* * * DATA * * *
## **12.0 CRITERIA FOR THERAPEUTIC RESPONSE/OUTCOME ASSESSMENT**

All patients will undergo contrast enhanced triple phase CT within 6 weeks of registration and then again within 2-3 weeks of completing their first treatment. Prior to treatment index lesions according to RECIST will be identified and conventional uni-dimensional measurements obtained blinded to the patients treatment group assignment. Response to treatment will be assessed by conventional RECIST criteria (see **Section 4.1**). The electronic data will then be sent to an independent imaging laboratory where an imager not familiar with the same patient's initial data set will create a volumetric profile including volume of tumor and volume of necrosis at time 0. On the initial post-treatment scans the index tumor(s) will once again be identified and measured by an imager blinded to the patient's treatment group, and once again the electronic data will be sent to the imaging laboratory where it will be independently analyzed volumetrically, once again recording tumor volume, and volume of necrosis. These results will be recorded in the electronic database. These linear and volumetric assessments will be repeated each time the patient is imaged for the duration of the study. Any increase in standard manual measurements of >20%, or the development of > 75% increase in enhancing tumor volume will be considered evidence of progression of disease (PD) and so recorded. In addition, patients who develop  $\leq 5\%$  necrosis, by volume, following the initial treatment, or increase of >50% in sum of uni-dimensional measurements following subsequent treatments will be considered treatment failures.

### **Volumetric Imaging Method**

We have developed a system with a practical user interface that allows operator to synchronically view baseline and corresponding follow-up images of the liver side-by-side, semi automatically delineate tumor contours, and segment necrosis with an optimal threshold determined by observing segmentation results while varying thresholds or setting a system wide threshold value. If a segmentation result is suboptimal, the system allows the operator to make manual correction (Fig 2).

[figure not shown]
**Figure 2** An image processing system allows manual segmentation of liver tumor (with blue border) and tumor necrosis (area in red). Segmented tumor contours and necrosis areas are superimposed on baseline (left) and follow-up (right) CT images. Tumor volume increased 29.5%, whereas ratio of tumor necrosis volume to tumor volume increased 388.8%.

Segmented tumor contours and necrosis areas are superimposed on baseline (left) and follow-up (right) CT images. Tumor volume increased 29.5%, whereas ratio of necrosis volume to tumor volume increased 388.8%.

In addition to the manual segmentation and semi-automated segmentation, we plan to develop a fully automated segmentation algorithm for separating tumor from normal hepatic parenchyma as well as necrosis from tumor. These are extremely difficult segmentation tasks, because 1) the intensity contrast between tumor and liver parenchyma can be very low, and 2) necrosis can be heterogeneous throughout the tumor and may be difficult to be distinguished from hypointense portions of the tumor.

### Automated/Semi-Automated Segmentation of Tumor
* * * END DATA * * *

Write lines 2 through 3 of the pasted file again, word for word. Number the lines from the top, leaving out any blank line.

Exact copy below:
All patients will undergo contrast enhanced triple phase CT within 6 weeks of registration and then again within 2-3 weeks of completing their first treatment. Prior to treatment index lesions according to RECIST will be identified and conventional uni-dimensional measurements obtained blinded to the patients treatment group assignment. Response to treatment will be assessed by conventional RECIST criteria (see **Section 4.1**). The electronic data will then be sent to an independent imaging laboratory where an imager not familiar with the same patient's initial data set will create a volumetric profile including volume of tumor and volume of necrosis at time 0. On the initial post-treatment scans the index tumor(s) will once again be identified and measured by an imager blinded to the patient's treatment group, and once again the electronic data will be sent to the imaging laboratory where it will be independently analyzed volumetrically, once again recording tumor volume, and volume of necrosis. These results will be recorded in the electronic database. These linear and volumetric assessments will be repeated each time the patient is imaged for the duration of the study. Any increase in standard manual measurements of >20%, or the development of > 75% increase in enhancing tumor volume will be considered evidence of progression of disease (PD) and so recorded. In addition, patients who develop  $\leq 5\%$  necrosis, by volume, following the initial treatment, or increase of >50% in sum of uni-dimensional measurements following subsequent treatments will be considered treatment failures.

### **Volumetric Imaging Method**